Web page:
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“It is a musical time period. [An aria] is sort of a track,” she tells NPR. “It is nearly like my new life goes to be melodic.” However altering her identify did not essentially imply she slot in at her new Catholic highschool in the course of Pennsylvania Dutch Nation. “Being Asian was probably not accepted or appreciated,” she explains. Younger says she and different Asian worldwide college students confronted microaggressions and racism at their new faculty.

I rejected my identify. Rejected Yáng Qìn Yuè. Rejected my Asianness, as a result of I felt like that was all I used to be.

Aria Younger

“Folks would come as much as us and ask us if we eat canine,” she remembers. “Folks would come as much as me and ask questions on, you recognize, ‘What’s it like being Asian?’ As in the event that they’ve by no means seen an Asian individual earlier than.” Nonetheless, she was decided to belong, and an enormous a part of that meant assimilating into American tradition. “I rejected my identify. Rejected Yáng Qìn Yuè. Rejected my Asianness, as a result of I felt like that was all I used to be,” Younger says in her podcast. 4 years into her life within the U.S., Younger has realized she needs extra steadiness between the 2 halves of herself — Yáng Qìn Yuè from Shanghai and Aria of New York Metropolis. She’s grappling with the way to honor her Chinese language id whereas persevering with to construct a life for herself in the US. She says that is why she made “What’s in a Name.”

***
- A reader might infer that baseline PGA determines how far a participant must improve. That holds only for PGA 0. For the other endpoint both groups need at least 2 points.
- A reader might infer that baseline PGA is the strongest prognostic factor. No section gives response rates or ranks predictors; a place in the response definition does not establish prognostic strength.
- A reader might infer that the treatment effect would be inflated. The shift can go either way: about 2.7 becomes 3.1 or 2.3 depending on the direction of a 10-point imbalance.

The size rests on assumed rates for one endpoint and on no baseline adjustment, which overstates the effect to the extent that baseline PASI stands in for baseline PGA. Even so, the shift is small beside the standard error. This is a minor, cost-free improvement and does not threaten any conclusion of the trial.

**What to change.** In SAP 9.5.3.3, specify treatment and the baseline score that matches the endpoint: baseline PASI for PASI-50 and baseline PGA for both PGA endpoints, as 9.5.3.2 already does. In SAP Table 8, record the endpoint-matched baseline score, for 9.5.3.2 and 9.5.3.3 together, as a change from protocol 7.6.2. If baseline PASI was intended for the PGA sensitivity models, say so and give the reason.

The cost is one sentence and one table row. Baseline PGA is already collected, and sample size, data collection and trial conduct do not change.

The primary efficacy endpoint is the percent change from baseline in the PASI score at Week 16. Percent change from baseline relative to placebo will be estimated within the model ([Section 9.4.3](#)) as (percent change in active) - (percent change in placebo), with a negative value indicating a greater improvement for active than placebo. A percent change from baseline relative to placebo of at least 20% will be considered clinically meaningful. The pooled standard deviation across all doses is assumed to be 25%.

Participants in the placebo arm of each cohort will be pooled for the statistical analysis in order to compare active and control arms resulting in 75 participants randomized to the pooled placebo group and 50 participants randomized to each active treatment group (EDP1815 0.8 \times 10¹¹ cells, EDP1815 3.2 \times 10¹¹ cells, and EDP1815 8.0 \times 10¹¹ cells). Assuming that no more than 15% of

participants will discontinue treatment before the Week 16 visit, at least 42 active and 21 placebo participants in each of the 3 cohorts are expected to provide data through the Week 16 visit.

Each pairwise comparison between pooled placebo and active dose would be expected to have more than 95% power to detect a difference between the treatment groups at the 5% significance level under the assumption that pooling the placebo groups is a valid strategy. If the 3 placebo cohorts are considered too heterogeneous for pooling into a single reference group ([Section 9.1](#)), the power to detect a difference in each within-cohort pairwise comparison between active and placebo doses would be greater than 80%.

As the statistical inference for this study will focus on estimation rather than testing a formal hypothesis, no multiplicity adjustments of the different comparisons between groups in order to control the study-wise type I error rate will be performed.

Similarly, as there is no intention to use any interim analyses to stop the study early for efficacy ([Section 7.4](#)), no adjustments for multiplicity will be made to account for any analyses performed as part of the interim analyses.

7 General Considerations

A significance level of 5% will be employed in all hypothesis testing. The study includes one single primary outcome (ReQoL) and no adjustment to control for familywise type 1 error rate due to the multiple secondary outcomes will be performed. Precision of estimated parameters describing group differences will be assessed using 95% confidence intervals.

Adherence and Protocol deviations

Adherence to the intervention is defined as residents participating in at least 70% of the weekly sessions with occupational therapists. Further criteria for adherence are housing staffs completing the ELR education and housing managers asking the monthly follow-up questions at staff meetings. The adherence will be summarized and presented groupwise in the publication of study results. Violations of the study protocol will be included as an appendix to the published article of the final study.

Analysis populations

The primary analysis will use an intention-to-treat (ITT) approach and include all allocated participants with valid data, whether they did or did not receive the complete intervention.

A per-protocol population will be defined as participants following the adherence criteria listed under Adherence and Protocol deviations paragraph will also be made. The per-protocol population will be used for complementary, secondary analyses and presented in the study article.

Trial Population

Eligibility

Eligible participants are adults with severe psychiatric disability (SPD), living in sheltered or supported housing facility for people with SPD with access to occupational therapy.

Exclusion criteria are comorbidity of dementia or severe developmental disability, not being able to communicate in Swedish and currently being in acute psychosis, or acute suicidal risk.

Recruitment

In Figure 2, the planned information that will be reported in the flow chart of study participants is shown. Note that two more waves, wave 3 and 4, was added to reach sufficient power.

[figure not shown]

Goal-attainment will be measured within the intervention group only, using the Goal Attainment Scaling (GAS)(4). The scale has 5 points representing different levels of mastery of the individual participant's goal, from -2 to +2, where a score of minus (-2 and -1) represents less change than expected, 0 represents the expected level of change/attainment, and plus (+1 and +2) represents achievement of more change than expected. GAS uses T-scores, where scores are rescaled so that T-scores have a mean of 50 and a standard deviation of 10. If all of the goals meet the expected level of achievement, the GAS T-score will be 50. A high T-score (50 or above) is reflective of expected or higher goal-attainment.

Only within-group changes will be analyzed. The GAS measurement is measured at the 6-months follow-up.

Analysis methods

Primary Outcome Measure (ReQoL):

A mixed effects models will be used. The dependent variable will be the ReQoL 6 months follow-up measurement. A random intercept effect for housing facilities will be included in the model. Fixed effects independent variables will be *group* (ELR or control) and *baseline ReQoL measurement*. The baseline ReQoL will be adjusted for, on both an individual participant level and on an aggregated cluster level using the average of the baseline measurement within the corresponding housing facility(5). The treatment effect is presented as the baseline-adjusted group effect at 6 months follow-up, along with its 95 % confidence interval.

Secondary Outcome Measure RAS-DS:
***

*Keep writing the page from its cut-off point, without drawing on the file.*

A reputation to mirror the place she’s going and the place she has been

In her podcast, which Younger recorded at her school radio station, she tells the story behind her given identify: Her dad and mom used the Chinese language characters for “water” and “coronary heart” in hopes that she could be “light, pure and nurturing like water,” in addition to have “a courageous and sort coronary heart.”

Younger recorded her profitable podcast at WNYU, her school radio station, the place she has her personal radio present.

Sequoia Carrillo/NPR